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1,116 Posts
even if you did get pinging...there is a knock sensor that would retard the timing if that occured so even if you didn't use high octane..
i only pump 93, occassionally 94 when i can find it. I don't want the knock sensor to kick in and retard my timing cause that would just mean i wasted $40 to have it advanced in the first place.
 

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Banned
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559 Posts
Discussion Starter #14
pvick said:
Ignition timing is the process whereby a voltage is delivered to a spark plug at some predetermined time (in crankshaft degrees) to ignite the fuel/air mix within a cylinder, and begin the burn.

If the mix were to be ignited when the piston reaches the top of its compression stroke (know as Top Dead Center or TDC or zero degrees), a lot of the mix would not complete its burn before the exhaust valve(s) opened to purge the engine and allow the 4-stroke process to begin all over again.

For this reason, its is much more desirable to deliver a voltage to the spark plug BEFORE the piston reaches the top of its stroke (Before Top Dead Center or BTDC or X number of degrees BTDC). This will start the burn while the piston is still compressing the mixture which also results in a multiple compression effect: (1) from mechanical compression (the piston), and (2) from the rapidly expanding and burning gases. Consequently, more of the fuel/air mix will be burned, resulting in more power, better economy, and fewer emissions.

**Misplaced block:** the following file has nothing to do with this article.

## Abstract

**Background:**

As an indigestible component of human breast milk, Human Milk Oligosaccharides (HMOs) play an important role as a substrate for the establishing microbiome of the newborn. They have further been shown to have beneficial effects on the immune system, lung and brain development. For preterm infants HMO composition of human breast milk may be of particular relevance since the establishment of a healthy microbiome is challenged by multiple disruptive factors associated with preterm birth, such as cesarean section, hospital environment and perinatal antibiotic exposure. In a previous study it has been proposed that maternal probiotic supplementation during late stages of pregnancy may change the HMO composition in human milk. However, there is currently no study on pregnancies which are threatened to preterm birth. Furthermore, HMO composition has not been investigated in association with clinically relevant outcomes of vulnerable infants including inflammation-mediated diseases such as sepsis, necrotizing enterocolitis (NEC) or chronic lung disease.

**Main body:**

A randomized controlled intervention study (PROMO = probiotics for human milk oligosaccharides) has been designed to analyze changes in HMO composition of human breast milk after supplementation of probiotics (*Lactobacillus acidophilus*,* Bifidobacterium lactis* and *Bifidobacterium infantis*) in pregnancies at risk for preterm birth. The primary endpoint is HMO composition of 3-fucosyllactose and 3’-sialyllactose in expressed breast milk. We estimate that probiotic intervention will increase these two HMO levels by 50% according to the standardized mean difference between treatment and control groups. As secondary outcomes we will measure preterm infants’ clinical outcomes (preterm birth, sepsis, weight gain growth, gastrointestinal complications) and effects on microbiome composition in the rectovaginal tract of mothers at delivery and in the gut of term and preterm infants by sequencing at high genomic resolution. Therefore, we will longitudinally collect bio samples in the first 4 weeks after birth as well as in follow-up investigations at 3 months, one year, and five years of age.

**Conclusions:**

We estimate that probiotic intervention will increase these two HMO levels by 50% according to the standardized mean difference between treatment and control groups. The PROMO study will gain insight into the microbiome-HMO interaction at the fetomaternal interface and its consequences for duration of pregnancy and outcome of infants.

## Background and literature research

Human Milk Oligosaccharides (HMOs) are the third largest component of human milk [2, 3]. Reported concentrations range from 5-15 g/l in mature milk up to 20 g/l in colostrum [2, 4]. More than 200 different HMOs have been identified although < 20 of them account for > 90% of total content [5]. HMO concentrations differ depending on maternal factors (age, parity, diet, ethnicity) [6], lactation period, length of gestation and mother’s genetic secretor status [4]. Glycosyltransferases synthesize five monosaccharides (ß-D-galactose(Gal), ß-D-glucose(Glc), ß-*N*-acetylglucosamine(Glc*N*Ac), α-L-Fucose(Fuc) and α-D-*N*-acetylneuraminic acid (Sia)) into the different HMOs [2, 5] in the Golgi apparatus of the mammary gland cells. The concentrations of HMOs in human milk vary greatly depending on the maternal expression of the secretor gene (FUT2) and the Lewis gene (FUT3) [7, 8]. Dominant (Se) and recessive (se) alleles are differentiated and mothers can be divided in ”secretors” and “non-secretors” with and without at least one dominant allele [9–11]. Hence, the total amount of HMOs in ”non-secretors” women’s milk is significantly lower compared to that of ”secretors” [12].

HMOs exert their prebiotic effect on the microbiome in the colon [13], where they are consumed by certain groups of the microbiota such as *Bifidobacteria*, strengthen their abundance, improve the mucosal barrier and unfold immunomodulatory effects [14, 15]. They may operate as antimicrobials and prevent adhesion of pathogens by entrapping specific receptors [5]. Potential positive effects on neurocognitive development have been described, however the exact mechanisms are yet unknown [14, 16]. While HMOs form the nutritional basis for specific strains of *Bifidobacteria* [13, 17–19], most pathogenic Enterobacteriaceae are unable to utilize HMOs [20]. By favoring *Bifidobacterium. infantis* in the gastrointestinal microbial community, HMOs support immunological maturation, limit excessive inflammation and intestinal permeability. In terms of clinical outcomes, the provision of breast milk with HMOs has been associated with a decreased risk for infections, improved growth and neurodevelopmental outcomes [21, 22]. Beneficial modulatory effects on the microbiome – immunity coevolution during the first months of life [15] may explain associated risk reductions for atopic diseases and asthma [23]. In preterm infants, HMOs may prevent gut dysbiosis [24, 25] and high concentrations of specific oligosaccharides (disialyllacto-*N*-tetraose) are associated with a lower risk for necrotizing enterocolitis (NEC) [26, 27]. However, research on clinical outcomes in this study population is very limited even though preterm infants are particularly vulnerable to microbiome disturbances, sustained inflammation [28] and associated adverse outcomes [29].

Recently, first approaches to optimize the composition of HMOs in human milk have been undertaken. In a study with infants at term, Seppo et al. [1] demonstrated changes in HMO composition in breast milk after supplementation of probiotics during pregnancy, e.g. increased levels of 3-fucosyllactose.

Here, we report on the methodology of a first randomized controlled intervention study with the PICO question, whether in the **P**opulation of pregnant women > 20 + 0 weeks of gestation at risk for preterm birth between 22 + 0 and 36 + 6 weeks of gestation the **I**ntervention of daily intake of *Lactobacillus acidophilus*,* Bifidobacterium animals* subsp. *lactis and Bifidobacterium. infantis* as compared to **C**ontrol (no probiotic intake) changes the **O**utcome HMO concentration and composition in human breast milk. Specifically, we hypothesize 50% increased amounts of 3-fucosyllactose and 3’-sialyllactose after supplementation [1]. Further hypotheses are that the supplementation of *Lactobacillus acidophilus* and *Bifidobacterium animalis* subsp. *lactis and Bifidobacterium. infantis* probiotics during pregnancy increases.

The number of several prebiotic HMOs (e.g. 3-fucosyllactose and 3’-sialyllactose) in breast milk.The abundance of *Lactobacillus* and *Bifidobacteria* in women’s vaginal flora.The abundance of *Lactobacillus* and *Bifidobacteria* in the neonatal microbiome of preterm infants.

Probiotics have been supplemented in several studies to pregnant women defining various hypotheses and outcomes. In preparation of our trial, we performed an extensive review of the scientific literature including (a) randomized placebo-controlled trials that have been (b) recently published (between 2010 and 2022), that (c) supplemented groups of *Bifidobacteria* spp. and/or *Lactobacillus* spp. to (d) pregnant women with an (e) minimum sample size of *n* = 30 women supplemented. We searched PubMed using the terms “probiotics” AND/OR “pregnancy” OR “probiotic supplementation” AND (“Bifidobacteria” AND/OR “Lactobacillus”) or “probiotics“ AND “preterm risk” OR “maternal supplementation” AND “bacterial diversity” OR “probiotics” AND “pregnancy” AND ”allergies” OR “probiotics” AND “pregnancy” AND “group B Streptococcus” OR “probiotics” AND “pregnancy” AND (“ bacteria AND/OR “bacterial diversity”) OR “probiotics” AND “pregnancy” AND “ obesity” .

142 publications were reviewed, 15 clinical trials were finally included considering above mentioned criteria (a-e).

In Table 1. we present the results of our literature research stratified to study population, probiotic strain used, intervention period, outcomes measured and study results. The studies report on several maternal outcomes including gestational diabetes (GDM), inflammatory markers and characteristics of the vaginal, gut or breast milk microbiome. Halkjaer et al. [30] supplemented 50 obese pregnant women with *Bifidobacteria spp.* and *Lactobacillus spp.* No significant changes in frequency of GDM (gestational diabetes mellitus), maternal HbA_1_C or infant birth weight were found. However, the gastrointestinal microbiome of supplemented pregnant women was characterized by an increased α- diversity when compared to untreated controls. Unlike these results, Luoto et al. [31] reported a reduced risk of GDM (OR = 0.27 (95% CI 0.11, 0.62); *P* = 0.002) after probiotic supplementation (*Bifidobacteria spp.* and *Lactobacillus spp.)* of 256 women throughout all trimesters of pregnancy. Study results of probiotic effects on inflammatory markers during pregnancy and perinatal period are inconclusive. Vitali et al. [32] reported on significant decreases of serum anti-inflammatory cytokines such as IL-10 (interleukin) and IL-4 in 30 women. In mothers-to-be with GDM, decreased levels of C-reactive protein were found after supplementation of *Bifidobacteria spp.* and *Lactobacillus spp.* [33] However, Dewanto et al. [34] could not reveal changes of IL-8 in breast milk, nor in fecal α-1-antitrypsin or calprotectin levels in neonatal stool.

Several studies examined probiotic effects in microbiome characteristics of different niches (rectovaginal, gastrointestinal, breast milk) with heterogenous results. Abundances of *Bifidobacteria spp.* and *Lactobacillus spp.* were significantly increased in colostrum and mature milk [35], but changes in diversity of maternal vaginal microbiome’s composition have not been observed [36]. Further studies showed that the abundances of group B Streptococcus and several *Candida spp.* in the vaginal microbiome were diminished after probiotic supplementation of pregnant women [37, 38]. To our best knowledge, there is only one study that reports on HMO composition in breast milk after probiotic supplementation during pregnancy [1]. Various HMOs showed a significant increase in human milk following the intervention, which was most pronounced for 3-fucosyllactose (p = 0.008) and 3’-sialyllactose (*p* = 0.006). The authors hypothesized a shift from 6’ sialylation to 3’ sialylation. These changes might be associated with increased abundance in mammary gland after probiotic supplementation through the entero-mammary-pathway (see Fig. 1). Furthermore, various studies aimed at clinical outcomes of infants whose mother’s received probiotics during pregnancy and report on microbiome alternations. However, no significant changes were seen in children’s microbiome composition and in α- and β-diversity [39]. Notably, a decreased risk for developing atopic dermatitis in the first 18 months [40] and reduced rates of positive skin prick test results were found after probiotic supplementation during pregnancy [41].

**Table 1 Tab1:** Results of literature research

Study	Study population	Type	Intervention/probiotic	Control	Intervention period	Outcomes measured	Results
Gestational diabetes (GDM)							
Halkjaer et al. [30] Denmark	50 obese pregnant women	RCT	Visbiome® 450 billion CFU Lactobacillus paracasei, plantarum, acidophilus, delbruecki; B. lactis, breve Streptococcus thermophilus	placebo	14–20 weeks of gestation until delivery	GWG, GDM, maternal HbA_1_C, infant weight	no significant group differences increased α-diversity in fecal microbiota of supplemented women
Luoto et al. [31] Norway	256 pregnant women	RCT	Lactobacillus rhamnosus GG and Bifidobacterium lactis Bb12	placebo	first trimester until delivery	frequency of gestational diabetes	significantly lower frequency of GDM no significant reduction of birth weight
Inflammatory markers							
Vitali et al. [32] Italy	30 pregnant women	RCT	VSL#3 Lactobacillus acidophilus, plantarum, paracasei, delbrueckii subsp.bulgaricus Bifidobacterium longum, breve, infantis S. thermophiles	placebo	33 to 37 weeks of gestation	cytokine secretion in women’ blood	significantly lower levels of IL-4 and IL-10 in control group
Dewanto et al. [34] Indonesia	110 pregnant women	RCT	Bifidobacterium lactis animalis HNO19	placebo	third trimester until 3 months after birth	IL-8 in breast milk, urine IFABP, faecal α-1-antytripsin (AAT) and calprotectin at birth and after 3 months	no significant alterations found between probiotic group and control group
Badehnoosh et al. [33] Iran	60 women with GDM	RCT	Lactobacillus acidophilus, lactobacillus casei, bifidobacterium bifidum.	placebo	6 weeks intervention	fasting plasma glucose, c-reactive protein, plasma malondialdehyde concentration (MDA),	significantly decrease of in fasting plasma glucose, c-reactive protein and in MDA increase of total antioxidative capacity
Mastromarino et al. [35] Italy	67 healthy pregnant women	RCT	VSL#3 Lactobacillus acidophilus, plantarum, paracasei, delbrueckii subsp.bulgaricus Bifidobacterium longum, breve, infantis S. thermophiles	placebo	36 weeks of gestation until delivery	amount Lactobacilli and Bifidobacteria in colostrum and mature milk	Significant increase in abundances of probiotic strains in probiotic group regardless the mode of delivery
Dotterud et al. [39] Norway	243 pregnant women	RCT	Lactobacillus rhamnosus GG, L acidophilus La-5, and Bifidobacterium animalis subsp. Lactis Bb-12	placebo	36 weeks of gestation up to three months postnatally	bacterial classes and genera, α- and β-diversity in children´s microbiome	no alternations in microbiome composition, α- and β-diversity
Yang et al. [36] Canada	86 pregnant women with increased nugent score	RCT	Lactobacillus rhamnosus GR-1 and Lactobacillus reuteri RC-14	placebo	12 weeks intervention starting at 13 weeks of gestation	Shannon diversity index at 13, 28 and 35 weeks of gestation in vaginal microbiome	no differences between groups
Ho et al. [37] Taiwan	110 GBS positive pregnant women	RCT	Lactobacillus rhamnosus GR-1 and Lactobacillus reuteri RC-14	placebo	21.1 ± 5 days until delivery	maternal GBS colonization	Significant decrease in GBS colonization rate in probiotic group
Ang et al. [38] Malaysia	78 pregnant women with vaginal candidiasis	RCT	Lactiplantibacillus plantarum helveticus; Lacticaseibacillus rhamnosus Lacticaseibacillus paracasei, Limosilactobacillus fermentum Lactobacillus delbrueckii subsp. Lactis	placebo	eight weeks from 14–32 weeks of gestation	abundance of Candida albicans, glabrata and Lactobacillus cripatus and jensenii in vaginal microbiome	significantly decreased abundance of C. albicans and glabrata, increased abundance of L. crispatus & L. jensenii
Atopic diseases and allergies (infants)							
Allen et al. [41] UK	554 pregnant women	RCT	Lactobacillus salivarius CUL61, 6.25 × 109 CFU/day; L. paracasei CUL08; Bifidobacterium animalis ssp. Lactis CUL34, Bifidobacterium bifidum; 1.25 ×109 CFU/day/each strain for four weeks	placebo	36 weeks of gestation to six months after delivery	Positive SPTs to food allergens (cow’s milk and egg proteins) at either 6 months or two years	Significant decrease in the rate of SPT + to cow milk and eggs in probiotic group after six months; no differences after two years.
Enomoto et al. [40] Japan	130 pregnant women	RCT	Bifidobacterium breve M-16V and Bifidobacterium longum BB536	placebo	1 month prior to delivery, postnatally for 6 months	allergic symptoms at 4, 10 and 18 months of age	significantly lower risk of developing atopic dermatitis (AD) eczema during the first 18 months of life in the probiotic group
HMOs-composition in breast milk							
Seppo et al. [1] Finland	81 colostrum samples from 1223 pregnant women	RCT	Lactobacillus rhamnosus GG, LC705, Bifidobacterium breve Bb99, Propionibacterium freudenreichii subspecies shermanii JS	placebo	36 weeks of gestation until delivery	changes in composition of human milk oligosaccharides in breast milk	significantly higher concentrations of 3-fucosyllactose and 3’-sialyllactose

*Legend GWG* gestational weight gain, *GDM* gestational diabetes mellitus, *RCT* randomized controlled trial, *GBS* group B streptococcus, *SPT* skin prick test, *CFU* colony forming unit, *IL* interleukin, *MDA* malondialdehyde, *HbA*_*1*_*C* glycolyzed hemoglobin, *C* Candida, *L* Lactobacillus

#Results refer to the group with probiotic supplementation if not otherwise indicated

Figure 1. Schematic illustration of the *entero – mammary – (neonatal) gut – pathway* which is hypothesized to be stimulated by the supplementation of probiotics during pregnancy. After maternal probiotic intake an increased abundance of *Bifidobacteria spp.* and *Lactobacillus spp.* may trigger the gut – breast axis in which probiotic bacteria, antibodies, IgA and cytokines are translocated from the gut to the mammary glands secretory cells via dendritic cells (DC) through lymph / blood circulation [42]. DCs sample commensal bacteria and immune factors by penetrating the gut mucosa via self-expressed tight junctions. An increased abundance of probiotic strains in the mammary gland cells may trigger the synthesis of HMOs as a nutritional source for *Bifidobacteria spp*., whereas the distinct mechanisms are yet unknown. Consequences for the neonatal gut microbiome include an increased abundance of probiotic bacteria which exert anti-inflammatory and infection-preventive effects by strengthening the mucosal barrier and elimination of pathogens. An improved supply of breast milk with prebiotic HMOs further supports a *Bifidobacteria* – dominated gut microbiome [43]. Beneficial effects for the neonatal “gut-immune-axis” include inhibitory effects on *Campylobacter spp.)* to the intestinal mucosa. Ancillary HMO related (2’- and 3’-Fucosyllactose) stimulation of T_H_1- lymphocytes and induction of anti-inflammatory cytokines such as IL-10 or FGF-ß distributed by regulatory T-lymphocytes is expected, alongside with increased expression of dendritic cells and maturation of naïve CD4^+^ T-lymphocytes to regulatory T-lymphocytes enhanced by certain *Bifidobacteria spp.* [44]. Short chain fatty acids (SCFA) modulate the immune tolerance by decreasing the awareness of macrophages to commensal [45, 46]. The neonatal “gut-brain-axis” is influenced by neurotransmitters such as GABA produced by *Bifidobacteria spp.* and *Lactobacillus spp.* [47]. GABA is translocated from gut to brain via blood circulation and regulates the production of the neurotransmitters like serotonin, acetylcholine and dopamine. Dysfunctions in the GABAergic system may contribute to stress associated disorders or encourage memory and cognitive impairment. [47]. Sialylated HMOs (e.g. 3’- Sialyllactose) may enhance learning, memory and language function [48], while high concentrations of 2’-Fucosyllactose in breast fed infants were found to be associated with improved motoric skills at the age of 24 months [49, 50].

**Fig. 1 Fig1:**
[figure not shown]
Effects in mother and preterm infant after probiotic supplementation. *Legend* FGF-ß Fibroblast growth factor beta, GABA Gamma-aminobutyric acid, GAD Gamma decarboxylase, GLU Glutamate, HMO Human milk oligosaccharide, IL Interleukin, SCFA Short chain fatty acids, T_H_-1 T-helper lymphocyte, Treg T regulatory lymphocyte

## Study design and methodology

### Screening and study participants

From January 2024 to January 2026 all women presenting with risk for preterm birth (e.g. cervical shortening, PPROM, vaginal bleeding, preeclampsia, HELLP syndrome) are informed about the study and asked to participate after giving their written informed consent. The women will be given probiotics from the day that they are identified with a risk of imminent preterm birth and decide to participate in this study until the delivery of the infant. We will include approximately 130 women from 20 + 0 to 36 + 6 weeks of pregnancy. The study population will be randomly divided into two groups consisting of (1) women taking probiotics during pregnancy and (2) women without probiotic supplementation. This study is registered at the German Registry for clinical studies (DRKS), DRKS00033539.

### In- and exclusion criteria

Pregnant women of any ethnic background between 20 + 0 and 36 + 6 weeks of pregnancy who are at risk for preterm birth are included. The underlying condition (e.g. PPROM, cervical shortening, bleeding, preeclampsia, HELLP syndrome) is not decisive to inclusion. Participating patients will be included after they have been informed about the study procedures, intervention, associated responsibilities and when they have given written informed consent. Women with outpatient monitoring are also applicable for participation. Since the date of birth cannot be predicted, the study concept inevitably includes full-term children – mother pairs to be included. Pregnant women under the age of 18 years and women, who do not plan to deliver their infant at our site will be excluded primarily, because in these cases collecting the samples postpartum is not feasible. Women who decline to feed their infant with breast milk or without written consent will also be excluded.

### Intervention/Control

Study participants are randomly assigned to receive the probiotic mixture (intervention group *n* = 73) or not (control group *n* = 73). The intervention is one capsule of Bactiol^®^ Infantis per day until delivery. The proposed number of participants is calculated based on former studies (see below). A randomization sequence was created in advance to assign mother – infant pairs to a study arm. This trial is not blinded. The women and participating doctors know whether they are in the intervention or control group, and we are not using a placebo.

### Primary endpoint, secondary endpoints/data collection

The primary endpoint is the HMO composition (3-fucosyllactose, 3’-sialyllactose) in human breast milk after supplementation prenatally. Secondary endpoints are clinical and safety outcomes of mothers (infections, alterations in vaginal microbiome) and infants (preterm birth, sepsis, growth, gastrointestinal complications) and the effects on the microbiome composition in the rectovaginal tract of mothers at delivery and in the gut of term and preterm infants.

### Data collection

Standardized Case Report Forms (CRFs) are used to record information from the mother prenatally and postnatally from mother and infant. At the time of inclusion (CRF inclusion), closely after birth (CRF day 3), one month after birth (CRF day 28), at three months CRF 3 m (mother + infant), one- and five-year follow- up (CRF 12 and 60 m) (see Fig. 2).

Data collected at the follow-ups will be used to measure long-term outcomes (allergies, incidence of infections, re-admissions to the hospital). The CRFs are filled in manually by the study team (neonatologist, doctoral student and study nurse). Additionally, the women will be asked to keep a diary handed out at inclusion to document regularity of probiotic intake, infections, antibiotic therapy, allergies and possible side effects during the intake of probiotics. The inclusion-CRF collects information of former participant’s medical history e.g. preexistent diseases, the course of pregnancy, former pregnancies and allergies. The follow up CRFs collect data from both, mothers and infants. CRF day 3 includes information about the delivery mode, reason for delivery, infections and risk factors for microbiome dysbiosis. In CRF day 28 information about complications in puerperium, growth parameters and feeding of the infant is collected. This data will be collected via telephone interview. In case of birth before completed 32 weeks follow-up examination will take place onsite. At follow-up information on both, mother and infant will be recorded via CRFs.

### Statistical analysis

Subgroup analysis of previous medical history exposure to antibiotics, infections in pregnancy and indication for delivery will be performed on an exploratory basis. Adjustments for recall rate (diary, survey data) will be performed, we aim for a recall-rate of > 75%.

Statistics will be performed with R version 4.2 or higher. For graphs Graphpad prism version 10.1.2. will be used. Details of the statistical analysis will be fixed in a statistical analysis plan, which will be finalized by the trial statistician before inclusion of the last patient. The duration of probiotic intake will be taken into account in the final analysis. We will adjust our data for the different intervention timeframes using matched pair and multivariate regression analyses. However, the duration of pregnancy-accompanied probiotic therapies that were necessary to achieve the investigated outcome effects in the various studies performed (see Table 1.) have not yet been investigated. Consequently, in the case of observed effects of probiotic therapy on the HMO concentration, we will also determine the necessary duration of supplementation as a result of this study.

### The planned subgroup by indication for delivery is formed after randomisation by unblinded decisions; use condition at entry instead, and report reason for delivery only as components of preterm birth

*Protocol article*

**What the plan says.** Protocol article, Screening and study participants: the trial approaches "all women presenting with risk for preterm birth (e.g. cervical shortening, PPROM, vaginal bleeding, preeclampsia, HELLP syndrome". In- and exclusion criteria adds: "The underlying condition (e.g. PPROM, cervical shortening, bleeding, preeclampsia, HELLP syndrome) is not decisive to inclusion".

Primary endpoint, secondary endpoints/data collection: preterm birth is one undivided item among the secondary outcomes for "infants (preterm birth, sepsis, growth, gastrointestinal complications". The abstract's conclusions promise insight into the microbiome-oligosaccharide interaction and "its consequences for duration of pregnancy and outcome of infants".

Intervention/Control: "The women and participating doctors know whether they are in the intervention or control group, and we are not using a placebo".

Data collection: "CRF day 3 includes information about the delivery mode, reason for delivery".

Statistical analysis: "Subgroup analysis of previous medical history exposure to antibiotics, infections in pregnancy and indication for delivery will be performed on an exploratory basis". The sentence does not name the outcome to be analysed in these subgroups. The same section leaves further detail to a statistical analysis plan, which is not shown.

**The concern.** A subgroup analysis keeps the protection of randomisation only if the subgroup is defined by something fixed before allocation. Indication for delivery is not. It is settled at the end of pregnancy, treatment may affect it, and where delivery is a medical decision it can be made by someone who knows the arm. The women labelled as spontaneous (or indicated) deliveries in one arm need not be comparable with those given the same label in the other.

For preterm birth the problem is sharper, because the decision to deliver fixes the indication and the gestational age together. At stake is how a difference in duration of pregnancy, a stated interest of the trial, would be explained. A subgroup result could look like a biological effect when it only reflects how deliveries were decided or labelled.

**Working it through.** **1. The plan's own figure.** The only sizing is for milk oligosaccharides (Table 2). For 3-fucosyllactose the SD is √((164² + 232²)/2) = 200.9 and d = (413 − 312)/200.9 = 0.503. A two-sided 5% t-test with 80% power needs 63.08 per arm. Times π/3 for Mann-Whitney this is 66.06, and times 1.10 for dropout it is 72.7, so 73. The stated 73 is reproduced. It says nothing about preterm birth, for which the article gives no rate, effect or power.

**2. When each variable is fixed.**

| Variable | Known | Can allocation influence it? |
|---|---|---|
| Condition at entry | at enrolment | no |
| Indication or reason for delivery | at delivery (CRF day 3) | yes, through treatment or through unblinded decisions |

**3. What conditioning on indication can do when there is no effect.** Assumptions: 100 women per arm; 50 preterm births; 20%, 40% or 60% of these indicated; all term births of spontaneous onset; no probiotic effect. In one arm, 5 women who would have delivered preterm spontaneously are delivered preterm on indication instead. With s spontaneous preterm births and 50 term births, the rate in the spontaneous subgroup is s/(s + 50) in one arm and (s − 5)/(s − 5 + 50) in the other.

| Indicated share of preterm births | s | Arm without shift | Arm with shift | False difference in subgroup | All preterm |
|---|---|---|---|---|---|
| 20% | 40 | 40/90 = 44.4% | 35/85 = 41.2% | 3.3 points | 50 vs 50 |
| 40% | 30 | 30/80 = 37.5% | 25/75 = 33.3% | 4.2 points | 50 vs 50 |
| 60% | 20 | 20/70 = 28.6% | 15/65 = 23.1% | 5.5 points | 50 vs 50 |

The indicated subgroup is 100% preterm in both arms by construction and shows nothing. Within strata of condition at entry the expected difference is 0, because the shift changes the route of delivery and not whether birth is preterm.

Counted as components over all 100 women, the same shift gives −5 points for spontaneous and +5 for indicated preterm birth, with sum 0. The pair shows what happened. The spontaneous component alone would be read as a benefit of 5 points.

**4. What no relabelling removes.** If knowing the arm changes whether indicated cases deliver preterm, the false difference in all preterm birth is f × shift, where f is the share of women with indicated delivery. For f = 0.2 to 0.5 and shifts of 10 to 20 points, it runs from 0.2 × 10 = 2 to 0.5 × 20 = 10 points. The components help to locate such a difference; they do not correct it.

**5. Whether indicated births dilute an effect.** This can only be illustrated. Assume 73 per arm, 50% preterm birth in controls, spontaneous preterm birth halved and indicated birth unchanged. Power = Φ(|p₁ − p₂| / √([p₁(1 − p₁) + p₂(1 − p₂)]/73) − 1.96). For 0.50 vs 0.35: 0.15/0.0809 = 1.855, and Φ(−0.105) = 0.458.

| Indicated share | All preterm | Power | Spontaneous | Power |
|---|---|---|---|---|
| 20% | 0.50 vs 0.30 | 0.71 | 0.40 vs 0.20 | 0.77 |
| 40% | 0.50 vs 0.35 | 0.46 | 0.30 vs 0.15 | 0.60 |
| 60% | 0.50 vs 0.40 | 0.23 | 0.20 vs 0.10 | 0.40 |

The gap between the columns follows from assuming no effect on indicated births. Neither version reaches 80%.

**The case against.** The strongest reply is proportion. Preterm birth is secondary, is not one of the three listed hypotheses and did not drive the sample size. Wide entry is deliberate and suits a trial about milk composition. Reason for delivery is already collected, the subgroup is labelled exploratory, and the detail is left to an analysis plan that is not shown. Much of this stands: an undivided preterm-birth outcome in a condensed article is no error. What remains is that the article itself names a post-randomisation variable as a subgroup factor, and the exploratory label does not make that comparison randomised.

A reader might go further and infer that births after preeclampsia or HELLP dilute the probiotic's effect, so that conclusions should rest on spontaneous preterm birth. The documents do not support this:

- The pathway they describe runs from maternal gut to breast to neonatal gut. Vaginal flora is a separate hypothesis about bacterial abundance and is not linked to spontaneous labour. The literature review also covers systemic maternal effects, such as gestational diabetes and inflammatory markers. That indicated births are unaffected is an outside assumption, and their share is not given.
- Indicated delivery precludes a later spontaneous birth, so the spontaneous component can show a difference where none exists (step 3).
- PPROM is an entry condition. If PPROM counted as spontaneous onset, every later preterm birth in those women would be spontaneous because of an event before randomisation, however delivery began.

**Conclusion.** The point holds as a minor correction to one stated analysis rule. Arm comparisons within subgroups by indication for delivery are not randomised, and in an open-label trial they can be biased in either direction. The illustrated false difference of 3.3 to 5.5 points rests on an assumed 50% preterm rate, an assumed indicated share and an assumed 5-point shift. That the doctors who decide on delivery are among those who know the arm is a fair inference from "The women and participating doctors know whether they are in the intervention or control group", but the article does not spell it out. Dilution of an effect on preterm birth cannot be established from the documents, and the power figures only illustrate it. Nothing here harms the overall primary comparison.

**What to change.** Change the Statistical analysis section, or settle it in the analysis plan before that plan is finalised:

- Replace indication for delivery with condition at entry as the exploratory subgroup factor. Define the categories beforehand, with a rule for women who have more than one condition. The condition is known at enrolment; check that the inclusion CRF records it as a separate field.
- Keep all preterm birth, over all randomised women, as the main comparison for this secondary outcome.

There is a trade-off here. If the spark occurs too soon (too many degrees BTDC), pre-ignition (also called ping) will occur, and in the worse case, detonation which is an explosion instead of a controlled burn in your cylinders... VERY bad for your engine.

Most engine manufacturers call for the timing to be set between 8 and 14 degrees BTDC (obviously varies from company to company). When you advance the time further than the OEM setting, you can generally expect better performance. As long as you don't get carried away, the cost will only be the fact that you will absolutely need to always use high-octane fuel.

Hope this helps.
Thank you!:D
 

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Registered
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2,471 Posts
To JerryJ;

I can't speak for engine management systems made today, but in my 1988 Mustang LX 302CID, it had the Ford EEC-IV ECU (speed density not mass air). Advancing the timing was accommplished just like in the pre-compute cars, by loosening the distributor yoke bold and moving the distributor cap while watching a timing light point to a scale and lines on the harmonic balancer. The effect of just going from 10 to 12 degrees was noticable. More throttle response and better overall performance.

With our Altimas, I would imagine similar results might be expected.
 

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67 Posts
Timing advance sounds like a great idea. Does anyone know of a dealer in the Long Island, New York, or New Jersy that would do it?